W3C home > Mailing lists > Public > public-webcrypto-comments@w3.org > November 2012

Re: Webcrypto - project example (and issues)

From: Aymeric Vitte <vitteaymeric@gmail.com>
Date: Fri, 16 Nov 2012 10:29:51 +0100
Message-ID: <50A6078F.60903@gmail.com>
To: Ryan Sleevi <sleevi@google.com>
CC: public-webcrypto-comments@w3.org
Thanks for your answer, I missed the secondary features description. 
Indeed certificate validation could be self-implemented, but it is still 
interesting to get it into the API, so you don't have to maintain or 
load ca/revocation lists and/or you don't depend on third party modules 
potential weaknesses.

Indeed for some project like mine there is no way for security purposes 
to load things outside (modules, lists, even revocation checks I 
believe, etc), but then of course the side effect is that you need to 
trust the API and the browser, please take a look too at my answer to 
Lee. Polyfilled modules then need to be included into the code making it 
heavier and more difficult to maintain against API use.

Naive question maybe but does someone has an idea when at least primary 
features will be implemented into major browsers ?

Le 15/11/2012 23:44, Ryan Sleevi a écrit :
> On Wed, Nov 14, 2012 at 9:58 AM, Aymeric Vitte <vitteaymeric@gmail.com> wrote:
>> The draft project is here : http://www.ianonym.com, the "details" section
>> are not specs but a summary, this is an extension inside the browser of
>> https://github.com/Ayms/node-Tor which is a js implementation over node.js
>> of the Tor project.
>> Assuming that the concept works (it seems to on the paper and from some
>> experimentations I made), here is what is needed accessible with js inside
>> the browser and the status today :
>>      - mix node.js Buffers and Typed Arrays --> OK, home made
>>      - URL parser --> OK, home made
>>      - HTTP parser --> OK, home made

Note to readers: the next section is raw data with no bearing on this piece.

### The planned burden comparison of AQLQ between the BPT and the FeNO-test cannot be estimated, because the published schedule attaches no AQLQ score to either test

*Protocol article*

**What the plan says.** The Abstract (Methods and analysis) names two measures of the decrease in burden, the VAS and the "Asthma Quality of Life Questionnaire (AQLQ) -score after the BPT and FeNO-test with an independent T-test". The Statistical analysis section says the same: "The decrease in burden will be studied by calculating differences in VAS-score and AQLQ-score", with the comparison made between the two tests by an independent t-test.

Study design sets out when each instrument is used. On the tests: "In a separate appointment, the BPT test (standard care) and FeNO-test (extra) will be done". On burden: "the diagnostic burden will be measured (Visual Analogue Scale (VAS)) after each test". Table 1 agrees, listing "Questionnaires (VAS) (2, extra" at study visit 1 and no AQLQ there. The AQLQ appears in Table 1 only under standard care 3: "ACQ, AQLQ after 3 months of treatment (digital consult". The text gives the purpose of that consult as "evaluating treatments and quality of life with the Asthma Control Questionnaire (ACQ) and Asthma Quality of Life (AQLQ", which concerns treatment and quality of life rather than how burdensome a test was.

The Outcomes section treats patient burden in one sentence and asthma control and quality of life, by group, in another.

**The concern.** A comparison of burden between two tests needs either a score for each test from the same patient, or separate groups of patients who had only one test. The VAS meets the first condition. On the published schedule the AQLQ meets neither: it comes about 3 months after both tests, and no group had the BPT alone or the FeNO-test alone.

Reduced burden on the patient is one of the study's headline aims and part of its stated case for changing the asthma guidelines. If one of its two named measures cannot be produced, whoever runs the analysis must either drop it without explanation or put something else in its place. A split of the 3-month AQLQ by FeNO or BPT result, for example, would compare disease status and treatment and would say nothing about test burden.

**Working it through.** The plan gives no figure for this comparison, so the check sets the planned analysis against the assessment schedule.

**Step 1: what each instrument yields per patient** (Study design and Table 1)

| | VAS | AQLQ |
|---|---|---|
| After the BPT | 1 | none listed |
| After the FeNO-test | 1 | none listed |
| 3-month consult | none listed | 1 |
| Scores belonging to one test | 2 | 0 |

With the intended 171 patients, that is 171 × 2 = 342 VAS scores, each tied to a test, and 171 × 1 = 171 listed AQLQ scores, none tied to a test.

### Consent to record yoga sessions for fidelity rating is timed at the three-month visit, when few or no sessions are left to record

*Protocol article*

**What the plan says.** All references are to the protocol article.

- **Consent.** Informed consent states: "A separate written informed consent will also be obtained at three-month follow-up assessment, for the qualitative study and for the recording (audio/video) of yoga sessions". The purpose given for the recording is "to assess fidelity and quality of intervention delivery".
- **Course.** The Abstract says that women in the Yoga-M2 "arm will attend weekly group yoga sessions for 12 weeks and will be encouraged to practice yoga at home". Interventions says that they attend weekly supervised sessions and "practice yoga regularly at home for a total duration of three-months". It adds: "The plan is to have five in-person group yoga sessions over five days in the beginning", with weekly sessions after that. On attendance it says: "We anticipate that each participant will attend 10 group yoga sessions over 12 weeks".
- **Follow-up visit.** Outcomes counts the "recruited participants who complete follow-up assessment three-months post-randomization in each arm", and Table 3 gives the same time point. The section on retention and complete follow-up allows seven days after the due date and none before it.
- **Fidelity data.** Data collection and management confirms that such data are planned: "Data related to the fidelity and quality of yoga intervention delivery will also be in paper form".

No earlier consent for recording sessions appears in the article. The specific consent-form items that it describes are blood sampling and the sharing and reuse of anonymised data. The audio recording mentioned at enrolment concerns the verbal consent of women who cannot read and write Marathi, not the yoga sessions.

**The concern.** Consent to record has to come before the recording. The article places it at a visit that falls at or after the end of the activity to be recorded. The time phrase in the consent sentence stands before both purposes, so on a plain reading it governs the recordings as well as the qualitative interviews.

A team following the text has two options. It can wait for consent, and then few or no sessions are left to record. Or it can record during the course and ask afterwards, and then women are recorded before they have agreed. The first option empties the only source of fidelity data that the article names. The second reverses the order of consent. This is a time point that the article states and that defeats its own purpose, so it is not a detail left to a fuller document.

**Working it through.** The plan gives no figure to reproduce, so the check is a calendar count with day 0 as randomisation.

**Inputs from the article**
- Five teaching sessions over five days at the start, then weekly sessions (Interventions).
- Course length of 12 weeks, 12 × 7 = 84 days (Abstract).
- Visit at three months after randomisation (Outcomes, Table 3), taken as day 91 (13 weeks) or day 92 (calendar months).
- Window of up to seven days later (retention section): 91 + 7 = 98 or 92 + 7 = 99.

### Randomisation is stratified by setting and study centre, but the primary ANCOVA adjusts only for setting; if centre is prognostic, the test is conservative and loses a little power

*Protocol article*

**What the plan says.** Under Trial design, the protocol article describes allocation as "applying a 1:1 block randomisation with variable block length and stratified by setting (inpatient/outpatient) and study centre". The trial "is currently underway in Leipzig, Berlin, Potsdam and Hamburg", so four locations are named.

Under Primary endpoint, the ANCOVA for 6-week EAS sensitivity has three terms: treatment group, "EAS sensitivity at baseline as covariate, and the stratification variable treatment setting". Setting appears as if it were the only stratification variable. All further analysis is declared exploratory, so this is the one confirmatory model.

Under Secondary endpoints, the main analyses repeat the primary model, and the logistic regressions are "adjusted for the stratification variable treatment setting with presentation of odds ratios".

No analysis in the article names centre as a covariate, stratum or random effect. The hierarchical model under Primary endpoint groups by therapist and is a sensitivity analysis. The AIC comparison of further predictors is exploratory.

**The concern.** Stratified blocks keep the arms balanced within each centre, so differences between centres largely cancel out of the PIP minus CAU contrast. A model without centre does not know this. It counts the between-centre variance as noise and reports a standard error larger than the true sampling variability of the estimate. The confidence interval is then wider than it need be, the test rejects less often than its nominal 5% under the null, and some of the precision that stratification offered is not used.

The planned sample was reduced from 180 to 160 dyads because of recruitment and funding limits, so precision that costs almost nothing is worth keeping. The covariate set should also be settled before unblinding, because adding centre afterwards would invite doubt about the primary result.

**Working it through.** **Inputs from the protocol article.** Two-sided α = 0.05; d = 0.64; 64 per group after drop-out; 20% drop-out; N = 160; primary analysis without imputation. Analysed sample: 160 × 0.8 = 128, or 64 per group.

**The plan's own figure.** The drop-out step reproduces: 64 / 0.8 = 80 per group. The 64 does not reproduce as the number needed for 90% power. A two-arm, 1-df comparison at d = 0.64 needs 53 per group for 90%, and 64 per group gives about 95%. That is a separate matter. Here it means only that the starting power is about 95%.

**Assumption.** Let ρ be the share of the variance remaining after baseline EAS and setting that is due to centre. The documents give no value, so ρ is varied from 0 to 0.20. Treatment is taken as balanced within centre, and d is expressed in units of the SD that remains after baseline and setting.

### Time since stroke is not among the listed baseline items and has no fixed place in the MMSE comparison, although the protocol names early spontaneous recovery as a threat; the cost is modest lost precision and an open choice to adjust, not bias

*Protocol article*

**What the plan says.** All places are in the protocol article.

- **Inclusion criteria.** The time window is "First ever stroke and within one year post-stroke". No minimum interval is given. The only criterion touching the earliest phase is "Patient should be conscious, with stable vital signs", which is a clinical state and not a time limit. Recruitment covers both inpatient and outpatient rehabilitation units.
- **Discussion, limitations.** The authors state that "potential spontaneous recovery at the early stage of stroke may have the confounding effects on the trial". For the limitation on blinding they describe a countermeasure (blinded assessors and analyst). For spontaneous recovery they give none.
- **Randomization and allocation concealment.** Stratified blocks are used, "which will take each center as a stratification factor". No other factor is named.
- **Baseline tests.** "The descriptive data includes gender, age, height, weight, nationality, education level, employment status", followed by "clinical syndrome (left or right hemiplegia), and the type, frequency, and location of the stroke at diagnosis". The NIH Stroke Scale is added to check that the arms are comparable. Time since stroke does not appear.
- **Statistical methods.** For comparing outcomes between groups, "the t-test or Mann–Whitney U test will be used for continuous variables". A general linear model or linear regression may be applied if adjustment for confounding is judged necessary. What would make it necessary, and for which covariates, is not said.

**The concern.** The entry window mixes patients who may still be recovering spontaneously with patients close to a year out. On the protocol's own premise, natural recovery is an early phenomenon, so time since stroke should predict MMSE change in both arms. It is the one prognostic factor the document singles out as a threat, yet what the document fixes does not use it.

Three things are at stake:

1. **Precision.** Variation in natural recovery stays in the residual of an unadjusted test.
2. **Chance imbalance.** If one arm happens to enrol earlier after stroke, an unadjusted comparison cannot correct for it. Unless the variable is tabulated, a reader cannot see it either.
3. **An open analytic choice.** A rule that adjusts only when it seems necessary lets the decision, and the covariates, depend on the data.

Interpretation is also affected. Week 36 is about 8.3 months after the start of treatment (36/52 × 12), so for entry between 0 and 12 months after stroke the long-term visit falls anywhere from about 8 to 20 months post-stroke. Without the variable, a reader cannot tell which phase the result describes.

>>      - self signed certificates generation (OP) --> NOK
>>      - certificates verification (OP) --> NOK
>>      - implement TLS protocol (OP, inside websockets, both client and server
>> side) --> NOK
>>      - retrieve the certificate used for the first TLS connection between the
>> page and the OP (Evil1 attack) --> NOK
>>      - implement Tor protocol and Tor protocol websocket extension (OP,
>> inside websockets) --> OK, home made
>>      - Webcrypto like features (hash, encrypt, decrypt, rsa, aes, etc),
>> including Tor specific ones (RSA_PKCS1_OAEP_PADDING, aes-128-ctr) --> NOK
>> (or OK with Webcrypto API but when ?)
>> Beside the overall technical difficulty, one of the problems is not to end
>> up with something obsolete (like most of existing js crypto libraries that
>> are not using Typed Arrays) or not to reinvent what will exist tomorrow.
>> And of course, implementing all of this in js will not be efficient, it
>> should better be part of a standard trustable web api.
>> Even if Webcrypto API was already implemented, we see here that a lot of
>> things are still missing for this project. I don't know if it is so
>> specific, probably people will have some equivalent ideas of use with or
>> without websockets.
>> Unfortunately I did not see other webapis projects implementing for example
>> certificates, TLS protocol. Therefore, maybe it should be considered to
>> extend Webcrypto so it does cover the full chain needed for TLS/SSL
>> communications and crypto tools manipulations (unless you are aware that
>> this does or will exist elsewhere as a standard).
> Thank you for your feedback. I may not be clear on everything you are
> asking, but I think I understood enough to respond.
> Our charter ( http://www.w3.org/2011/11/webcryptography-charter.html#scope
> ) lists SSL/TLS related functionality as secondary API features that
> *may* be in scope. As noted in the scope, secondary API features are
> just that - secondary to the primary features, and may be implemented,
> if time and interest (from implementers and members) exist. So they
> may be addressed in the future.
> As mentioned on other threads, speaking as an implementer, there is
> presently not significant interest in providing certificate validation
> APIs. However, with the current API and primary features, a JS
> application could, if it desired, implement its own certificate
> validation with its own trust anchor management (signature
> verification for X.509 certs is just signature verification). So you
> can certainly have libraries evolve that permit and enhance that - and
> can even do so today, using polyfilled crypto.

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Received on Friday, 16 November 2012 09:27:38 UTC

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